shirley baker: the first female street photographer
Documenting the landscape of post-war, post-apocalyptic, Manchester, Shirley Baker was a pioneer of female documentary photographers.
It's one of the arts' great travesties that the technological improvements in handheld cameras post-WW2 didn't lead to more female photographers, generally, and specifically, female photographers working as documentarians and photojournalists. If it led to a new genre of image making, of capturing live as it was lived, as a record of the times, it was denied a woman's eye.
Cartier-Bresson and Robert Frank might've been the masters of the style, and Magnum the holy grail, but for photographers like Shirley Baker even getting a press card to cover events was a problem, which prevented her from seriously persueing the career in photojournalism her talent deserved. Undeterred she took her camera onto the streets.
Shirley Baker studied and grew up in Manchester, and graduated from Manchester College of Technology, before trying to get work as a photojournalist, and eventually settling down to document the scenes of the streets of Manchester, the city's crumbling working class districts in the process of being rebuilt after the war, and the impoverished suburbs of Hulme and Salford. Her photos though aren't misery memoir or poverty porn, instead capturing the poetry of everyday life, and the tigh-knit communities of the north east.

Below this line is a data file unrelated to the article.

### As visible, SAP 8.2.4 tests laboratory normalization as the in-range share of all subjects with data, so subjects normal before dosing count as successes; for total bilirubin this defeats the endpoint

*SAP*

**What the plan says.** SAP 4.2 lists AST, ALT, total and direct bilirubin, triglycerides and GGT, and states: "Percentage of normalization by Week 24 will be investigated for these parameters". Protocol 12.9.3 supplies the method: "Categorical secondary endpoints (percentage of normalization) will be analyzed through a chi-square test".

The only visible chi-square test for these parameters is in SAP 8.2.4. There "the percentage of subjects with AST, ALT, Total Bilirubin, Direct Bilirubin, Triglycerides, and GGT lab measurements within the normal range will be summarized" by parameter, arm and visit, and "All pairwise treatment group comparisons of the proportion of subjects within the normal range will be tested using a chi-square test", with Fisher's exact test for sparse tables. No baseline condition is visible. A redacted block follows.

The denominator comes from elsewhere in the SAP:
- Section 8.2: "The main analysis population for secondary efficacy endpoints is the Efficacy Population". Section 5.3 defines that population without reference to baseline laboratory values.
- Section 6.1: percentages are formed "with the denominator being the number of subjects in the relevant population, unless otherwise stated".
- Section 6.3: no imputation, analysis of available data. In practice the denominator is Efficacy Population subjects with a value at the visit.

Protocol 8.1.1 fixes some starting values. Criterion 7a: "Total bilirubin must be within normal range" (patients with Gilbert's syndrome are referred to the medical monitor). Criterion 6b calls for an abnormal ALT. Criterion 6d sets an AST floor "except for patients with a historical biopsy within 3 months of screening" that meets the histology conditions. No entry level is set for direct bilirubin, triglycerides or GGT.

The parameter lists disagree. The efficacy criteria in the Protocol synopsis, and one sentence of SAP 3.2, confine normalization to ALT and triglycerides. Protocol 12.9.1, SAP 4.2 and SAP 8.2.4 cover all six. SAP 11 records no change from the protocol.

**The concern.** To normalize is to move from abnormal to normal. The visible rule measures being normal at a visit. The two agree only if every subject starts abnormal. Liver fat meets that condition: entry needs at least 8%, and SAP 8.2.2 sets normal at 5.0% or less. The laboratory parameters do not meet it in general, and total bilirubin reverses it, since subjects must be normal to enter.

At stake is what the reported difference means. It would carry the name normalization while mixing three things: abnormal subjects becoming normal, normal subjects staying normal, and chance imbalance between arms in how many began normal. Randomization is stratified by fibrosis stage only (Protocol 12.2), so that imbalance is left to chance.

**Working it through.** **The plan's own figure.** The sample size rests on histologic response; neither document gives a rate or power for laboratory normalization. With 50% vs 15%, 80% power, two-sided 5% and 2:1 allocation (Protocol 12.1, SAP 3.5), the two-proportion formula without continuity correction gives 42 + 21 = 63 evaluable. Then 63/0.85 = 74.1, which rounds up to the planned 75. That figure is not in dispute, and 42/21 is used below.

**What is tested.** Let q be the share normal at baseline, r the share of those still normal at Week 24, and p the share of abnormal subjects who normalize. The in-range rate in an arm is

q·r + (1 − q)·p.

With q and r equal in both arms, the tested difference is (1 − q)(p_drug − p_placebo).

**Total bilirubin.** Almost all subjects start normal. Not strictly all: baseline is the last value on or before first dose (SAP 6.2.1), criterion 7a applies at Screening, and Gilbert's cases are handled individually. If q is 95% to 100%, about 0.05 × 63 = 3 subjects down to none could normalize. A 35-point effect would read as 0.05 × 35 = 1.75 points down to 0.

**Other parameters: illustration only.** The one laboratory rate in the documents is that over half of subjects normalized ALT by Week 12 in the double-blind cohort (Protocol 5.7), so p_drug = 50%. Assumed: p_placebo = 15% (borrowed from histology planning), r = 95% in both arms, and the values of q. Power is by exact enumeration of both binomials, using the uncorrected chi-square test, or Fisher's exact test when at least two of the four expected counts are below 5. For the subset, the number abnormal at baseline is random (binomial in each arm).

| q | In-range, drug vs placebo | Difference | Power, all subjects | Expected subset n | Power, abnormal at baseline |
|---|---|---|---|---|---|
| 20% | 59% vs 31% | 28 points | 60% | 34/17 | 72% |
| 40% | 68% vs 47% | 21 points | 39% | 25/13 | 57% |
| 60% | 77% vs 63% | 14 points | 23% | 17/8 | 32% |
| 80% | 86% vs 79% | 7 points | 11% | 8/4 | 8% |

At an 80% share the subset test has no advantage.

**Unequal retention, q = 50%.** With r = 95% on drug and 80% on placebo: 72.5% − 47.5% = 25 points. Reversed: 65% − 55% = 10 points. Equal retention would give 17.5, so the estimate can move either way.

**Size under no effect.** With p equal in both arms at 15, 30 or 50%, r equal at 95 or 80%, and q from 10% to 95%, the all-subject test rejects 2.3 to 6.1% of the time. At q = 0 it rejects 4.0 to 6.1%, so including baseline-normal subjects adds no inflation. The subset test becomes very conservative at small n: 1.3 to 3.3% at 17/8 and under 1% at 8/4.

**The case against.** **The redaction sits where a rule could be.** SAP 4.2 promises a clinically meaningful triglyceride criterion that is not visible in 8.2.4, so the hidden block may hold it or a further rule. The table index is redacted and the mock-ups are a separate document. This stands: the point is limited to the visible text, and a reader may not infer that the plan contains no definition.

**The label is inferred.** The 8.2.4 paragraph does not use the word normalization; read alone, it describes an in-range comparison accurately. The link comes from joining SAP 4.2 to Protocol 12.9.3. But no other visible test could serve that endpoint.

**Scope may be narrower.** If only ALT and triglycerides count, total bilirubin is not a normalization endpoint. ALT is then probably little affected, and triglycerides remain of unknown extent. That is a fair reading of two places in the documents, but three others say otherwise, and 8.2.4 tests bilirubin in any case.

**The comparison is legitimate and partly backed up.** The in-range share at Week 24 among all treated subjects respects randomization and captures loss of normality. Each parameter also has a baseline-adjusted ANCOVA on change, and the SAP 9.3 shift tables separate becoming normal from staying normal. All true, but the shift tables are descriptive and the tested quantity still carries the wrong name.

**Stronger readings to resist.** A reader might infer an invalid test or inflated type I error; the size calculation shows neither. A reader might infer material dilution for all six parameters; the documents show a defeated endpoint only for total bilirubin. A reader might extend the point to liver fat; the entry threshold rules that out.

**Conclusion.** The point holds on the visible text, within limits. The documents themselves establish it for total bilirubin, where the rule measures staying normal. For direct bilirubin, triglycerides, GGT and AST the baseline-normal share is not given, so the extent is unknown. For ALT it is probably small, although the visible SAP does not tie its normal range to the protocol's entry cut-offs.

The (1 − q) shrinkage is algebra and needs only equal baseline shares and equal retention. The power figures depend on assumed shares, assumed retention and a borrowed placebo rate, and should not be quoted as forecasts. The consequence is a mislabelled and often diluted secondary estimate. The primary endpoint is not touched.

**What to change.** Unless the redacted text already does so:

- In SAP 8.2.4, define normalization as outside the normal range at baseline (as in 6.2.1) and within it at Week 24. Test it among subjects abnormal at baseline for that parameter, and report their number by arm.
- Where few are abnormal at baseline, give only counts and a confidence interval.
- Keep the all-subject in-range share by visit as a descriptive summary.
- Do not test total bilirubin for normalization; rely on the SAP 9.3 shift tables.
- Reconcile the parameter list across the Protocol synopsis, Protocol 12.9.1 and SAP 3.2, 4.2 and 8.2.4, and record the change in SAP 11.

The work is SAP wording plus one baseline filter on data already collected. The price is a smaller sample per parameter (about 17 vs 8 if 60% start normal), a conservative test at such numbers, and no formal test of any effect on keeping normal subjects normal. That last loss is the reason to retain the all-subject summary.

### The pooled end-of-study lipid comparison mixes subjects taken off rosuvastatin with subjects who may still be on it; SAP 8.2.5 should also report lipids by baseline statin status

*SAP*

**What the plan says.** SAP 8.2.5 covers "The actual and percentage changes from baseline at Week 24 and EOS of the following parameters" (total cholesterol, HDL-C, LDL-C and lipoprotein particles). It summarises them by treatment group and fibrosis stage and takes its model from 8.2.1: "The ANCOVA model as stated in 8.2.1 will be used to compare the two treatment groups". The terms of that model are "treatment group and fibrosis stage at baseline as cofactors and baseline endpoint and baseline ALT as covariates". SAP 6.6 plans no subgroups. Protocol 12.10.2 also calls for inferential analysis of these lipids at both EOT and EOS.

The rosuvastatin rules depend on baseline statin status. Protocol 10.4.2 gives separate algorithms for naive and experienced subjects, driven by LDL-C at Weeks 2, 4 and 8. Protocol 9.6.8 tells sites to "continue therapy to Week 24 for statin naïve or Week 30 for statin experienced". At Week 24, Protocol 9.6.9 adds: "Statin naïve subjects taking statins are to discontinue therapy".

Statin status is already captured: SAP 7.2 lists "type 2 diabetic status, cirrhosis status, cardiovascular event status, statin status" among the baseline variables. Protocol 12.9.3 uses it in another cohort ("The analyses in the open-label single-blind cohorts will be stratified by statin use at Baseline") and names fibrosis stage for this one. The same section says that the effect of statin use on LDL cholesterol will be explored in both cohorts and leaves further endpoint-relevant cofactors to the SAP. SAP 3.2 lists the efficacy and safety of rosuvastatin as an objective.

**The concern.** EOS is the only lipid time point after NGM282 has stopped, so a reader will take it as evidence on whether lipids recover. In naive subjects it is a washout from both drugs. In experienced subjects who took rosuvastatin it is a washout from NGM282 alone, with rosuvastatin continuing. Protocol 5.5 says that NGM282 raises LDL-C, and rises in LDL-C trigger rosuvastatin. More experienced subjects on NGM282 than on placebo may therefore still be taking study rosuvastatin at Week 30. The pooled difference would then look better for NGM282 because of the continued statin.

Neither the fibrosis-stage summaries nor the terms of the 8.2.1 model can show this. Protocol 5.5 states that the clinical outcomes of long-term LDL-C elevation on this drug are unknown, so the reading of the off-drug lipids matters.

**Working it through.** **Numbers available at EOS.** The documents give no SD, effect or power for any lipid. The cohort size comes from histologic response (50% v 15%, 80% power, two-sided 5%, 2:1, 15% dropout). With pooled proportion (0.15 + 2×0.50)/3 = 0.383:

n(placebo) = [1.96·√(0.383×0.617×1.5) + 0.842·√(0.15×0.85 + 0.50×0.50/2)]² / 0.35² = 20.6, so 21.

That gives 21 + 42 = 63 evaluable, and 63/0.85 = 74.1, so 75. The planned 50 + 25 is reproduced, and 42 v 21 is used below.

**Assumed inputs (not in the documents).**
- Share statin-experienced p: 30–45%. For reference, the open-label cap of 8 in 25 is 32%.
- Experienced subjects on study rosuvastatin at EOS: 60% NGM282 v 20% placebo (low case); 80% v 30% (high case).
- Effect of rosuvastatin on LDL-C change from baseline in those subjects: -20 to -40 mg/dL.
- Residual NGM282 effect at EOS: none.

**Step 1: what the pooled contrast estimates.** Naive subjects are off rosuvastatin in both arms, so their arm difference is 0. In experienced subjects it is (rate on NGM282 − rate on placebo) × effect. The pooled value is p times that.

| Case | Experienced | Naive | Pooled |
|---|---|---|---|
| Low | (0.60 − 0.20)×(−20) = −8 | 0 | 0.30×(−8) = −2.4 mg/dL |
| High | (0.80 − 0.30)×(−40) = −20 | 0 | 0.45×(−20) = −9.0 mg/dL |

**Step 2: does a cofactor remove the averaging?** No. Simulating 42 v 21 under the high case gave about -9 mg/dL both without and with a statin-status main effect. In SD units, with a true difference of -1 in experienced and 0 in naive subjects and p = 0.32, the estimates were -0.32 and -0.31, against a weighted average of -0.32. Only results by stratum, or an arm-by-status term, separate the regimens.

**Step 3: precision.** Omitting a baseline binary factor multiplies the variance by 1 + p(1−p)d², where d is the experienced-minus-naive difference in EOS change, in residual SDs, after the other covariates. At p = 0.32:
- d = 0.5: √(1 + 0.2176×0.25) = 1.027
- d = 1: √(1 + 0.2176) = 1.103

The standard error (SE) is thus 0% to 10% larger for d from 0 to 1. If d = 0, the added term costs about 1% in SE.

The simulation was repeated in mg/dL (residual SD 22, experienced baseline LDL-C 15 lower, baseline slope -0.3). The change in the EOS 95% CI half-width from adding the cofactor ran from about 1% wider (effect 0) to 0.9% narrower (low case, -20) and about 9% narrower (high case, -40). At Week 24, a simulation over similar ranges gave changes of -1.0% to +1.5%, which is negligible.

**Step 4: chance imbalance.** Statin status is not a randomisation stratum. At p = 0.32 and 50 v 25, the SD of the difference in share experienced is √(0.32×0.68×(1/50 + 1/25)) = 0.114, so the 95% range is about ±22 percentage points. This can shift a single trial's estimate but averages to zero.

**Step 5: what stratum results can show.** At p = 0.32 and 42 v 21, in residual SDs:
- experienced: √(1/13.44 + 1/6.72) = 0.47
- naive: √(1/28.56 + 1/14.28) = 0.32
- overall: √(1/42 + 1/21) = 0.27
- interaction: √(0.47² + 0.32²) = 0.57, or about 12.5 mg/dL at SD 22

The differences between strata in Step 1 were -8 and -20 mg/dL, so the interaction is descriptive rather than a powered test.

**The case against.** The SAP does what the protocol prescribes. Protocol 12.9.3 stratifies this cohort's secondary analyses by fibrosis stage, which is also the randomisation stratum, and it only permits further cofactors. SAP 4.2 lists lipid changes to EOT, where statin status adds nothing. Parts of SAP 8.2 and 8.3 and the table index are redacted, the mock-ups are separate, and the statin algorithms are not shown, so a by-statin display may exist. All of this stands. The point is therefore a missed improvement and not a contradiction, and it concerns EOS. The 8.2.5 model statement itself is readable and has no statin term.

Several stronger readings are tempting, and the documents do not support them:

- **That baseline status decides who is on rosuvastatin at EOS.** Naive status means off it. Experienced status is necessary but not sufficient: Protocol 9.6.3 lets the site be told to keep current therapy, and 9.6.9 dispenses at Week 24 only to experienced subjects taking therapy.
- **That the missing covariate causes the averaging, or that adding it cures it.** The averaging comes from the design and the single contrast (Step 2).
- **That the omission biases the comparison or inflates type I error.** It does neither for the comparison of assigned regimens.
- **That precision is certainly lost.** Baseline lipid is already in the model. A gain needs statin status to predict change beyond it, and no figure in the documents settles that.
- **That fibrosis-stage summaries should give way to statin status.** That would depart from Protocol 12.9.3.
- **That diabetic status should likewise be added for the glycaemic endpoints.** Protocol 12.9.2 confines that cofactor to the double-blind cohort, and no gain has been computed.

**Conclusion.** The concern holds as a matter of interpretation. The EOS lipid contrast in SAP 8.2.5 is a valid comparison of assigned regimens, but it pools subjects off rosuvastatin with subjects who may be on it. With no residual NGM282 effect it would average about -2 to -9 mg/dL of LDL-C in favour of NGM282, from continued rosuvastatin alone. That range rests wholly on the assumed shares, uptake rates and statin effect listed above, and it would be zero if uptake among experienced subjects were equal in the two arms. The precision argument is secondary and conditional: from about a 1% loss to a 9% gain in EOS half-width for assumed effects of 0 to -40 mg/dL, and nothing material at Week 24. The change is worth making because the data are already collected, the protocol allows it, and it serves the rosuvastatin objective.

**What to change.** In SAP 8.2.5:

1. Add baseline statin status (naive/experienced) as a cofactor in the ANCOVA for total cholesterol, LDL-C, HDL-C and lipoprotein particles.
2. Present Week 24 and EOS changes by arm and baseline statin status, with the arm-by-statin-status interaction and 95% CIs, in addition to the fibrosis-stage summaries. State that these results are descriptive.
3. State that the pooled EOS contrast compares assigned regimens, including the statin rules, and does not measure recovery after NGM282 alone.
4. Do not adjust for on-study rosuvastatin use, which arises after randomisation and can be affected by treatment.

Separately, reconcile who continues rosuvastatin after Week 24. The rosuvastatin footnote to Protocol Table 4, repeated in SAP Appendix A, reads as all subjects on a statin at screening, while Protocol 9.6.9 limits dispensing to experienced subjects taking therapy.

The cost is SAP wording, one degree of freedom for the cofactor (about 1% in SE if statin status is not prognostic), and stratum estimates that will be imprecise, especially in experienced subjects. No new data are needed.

Thought to be the only female street photographer out documenting the life of the inhabitants of post-war Britain, her candid, funny, bleak and surreal images tell a tale of poverty, community and resilience, and The Photographer's Gallery is putting on the first major exhibition of her work, compiling 20 years of her images of Manchester (following on from a 2012 photobook) that will hopefully address her neglected place in the cannon.